Date: May 12th, 2009
Article by: Jackie Mueller (Hardware Reviewer)
Edited By: Nathan Glentworth (Owner / Head Editor)
Product was submitted by: I-ROCKS
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PRODUCT PICTORIAL AND WALKTHROUGH
The keys are activated by a scissor-switch mechanism underneath. This technology is commonly found in laptop keyboards. Scissor-switch keyboards are generally quieter, have a shorter key travel distance, and require less force to press. So basically, if you like the feel of a laptop keyboard, you will like this offering from I-Rocks.
Like the mouse, the keyboard also features a low battery indicator light. It is located on the right hand side above the numeric keypad.
On the back side, two retractable stands can be utilized to raise the keyboard up so it rests on the desk at a slight angle. This is pretty standard on all modern keyboards. Two AA batteries are required and are installed here at the back too.
PRODUCT INSTALLATION AND TESTING
No drivers are required for this keyboard/mouse combo to work, so all you have to do is plug the receiver in to an available USB port and the operating system will do the rest. Once Windows installs the necessary drivers, the receiver will light up to indicate it is operational.
The next step is to assign an ID to the keyboard and mouse. An ID setting will prevent interference from other wireless equipment in the area, and it only takes a few seconds to do. Basically you turn the mouse on via the switch on the bottom and press the left mouse button, then press the ESC key on the keyboard. If the ID setting is successful the LED on the receiver will go off, and then come back on again. Once this process is complete the keyboard and mouse are ready to use.
Like most of you who are reading this review, I use my computer to do a myriad of things. Internet surfing, word processing, gaming, and various multimedia tasks are what I do most often so the keyboard and mouse in my home office see a lot of use every day. I began by typing up an email using the newly installed keyboard and my first impressions were that it was quiet and had a solid, well constructed feel to it. One of the nicest feeling scissor-switch keyboards I've used, actually. The keys didn't require much force to register an input but they weren't overly sensitive either. Response time was lag-free and I was able to use it while 15-20 feet away from the receiver without any problems. And if you're worried about noise, don't. Audible response is minimal at best – definitely no “clicky” sounds here. In fact, it's quieter than many laptop keyboards I've used over the years.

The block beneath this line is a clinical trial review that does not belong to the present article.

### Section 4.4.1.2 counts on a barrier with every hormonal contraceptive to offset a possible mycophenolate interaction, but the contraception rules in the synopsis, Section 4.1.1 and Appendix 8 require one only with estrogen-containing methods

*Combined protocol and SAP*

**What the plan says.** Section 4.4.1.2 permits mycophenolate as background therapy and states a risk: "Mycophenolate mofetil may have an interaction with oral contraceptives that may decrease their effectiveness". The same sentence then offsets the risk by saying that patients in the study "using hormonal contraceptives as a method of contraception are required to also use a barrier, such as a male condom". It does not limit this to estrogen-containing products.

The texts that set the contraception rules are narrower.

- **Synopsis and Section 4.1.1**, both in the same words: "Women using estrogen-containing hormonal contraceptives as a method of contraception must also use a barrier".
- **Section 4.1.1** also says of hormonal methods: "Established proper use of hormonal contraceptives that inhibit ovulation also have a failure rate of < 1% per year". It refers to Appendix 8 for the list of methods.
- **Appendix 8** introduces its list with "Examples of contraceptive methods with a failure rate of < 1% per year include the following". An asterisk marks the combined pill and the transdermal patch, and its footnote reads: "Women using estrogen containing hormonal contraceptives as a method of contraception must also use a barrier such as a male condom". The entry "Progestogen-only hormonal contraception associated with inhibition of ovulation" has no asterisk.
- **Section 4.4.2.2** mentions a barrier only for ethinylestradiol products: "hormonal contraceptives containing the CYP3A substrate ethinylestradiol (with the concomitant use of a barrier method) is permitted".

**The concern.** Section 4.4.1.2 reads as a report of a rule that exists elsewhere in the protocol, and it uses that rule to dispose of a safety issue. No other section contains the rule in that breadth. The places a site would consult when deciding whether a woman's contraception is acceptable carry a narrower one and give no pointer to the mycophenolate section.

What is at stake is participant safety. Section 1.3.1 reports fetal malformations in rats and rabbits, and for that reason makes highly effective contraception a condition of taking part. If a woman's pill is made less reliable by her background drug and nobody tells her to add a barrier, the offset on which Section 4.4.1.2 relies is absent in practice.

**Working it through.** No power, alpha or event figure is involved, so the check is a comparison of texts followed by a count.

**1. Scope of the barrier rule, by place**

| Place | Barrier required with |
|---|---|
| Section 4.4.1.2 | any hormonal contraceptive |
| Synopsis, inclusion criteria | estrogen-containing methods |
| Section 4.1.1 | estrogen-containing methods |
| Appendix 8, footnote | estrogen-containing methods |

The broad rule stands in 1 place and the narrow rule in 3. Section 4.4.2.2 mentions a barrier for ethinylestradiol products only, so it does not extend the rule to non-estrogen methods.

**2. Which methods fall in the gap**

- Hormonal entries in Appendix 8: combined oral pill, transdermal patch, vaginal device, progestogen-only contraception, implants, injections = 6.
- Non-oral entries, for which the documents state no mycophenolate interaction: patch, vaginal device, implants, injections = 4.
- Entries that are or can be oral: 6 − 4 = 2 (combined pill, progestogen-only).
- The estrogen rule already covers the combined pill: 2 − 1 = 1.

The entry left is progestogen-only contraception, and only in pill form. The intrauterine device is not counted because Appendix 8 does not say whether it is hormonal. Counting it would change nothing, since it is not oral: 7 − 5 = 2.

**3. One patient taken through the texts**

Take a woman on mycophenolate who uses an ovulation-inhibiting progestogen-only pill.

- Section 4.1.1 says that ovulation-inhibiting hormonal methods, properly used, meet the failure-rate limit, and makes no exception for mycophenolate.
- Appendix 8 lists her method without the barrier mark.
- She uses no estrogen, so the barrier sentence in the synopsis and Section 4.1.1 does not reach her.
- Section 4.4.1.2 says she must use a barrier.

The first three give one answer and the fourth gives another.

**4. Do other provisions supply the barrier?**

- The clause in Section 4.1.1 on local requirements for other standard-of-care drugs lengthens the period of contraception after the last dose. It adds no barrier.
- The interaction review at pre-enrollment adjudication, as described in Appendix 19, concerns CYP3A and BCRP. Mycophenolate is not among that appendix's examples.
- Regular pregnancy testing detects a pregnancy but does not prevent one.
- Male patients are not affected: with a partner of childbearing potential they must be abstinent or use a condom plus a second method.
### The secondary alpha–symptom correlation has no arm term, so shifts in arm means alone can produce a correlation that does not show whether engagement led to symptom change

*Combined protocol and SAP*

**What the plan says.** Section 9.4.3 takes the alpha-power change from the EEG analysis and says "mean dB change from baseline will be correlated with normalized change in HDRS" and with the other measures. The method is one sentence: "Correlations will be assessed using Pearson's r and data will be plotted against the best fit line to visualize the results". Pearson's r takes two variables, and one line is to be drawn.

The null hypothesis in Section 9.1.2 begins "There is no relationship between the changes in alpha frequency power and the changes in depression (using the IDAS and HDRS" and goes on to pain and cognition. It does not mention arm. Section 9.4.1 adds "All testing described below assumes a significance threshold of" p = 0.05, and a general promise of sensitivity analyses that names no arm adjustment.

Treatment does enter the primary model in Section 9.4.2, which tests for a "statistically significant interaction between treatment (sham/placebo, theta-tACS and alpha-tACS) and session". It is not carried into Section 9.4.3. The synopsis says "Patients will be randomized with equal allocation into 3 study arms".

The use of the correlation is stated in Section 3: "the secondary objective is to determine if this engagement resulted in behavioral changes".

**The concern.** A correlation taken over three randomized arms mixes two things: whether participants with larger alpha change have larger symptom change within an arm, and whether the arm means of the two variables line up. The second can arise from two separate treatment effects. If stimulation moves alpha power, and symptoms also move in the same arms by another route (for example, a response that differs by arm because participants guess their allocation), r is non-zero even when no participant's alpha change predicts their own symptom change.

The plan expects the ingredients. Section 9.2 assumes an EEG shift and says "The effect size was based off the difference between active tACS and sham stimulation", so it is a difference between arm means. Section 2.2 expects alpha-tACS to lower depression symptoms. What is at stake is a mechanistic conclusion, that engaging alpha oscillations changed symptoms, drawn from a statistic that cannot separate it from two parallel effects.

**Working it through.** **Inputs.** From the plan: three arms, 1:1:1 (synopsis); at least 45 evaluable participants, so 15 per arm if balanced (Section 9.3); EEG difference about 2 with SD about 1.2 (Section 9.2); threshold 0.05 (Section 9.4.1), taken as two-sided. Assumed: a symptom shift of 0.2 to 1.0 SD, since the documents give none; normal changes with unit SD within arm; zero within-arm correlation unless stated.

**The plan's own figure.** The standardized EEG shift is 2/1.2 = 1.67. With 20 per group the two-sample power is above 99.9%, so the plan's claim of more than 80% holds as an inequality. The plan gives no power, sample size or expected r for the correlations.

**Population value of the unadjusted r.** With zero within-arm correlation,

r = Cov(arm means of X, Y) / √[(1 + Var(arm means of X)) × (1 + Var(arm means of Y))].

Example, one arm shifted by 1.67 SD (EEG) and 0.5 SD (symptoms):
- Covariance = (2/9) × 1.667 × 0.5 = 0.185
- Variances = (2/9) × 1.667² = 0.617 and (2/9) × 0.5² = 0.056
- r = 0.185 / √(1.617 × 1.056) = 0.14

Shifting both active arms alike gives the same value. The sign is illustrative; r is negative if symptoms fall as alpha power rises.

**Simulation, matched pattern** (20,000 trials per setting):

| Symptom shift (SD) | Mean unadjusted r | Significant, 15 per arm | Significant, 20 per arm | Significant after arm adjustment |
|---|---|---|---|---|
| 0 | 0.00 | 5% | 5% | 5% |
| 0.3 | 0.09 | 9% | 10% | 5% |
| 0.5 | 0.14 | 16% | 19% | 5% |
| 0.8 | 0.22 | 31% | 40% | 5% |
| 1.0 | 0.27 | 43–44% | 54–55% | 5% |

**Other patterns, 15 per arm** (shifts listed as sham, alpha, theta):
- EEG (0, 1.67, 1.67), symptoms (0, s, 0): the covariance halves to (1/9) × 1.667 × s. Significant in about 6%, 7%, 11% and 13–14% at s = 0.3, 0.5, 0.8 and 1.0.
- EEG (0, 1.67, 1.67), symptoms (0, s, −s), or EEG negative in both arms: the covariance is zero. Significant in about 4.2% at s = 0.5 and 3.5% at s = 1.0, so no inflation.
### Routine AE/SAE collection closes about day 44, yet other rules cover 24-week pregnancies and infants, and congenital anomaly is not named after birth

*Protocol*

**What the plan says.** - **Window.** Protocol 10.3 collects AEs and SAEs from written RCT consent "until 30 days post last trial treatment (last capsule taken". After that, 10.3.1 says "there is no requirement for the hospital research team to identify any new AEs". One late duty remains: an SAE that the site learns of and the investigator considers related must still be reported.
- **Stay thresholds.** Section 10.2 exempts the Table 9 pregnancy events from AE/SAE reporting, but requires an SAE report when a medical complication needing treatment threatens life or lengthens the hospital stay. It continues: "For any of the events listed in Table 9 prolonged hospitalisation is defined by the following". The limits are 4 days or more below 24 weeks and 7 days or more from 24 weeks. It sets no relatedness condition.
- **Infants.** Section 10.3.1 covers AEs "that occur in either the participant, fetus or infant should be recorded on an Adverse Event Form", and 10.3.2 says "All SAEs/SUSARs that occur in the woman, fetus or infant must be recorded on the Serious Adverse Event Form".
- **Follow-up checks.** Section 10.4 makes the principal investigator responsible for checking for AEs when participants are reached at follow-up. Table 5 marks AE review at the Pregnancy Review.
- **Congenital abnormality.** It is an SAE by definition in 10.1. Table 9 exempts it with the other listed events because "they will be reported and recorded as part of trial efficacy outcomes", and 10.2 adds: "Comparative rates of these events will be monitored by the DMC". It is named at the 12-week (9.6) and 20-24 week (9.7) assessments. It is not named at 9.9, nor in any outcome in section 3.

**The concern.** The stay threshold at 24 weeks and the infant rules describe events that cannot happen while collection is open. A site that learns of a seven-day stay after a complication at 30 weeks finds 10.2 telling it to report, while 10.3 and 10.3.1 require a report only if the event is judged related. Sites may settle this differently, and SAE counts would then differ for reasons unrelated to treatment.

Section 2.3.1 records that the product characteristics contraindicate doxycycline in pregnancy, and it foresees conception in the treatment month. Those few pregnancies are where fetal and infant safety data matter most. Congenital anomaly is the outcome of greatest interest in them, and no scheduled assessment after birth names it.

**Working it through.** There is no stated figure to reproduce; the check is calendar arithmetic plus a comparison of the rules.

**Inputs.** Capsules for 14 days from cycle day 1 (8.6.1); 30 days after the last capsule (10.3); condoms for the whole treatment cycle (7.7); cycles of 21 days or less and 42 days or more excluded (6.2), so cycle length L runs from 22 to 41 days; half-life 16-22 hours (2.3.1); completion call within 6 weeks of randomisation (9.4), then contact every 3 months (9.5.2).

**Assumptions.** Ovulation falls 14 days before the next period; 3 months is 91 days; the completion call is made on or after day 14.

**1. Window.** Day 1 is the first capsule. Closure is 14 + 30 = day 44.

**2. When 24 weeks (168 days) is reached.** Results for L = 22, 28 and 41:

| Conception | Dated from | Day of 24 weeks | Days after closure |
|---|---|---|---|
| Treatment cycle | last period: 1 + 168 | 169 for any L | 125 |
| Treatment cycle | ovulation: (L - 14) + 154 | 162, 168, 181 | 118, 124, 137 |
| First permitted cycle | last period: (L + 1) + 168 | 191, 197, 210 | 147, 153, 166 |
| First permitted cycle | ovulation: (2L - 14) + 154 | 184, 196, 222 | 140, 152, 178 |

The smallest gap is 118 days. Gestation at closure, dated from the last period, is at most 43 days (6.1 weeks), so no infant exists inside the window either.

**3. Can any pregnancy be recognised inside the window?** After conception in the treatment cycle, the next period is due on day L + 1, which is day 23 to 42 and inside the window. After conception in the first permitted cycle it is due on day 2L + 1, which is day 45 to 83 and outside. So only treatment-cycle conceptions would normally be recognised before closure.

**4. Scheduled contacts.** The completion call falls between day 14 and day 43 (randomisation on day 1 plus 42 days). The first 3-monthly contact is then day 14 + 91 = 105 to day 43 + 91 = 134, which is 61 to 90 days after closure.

Using the mouse brought equally positive results. There's nothing really special about it, but that's also part of its appeal. This is a product that anyone can plug in and begin using without having to fumble around with extra wires, buttons, or software. Ergonomically, the mouse is pretty solid. My hand rests comfortably on it and the side buttons are right where I need them to be. Like the keyboard, I was able to use the mouse while about 15-20 feet away from my computer with no noticeable lag. Now keep in mind I was using the keyboard and mouse in an open room with a clear line of sight. It is possible that walls and/or furniture could disrupt the wireless signal.
Playing simple point-and-click games with this combo worked out fine, but it probably isn't the best choice if you're going to be doing hardcore FPS gaming. The absence of software means you can't assign macros on the keyboard or program buttons on the mouse. There are also no extra buttons or keys on either device beyond the standard set. Gamers typically prefer wired input devices anyhow, because not only is a lag-free connection of the utmost importance, but it's also extremely frustrating to have to swap out dead batteries in the middle of a game.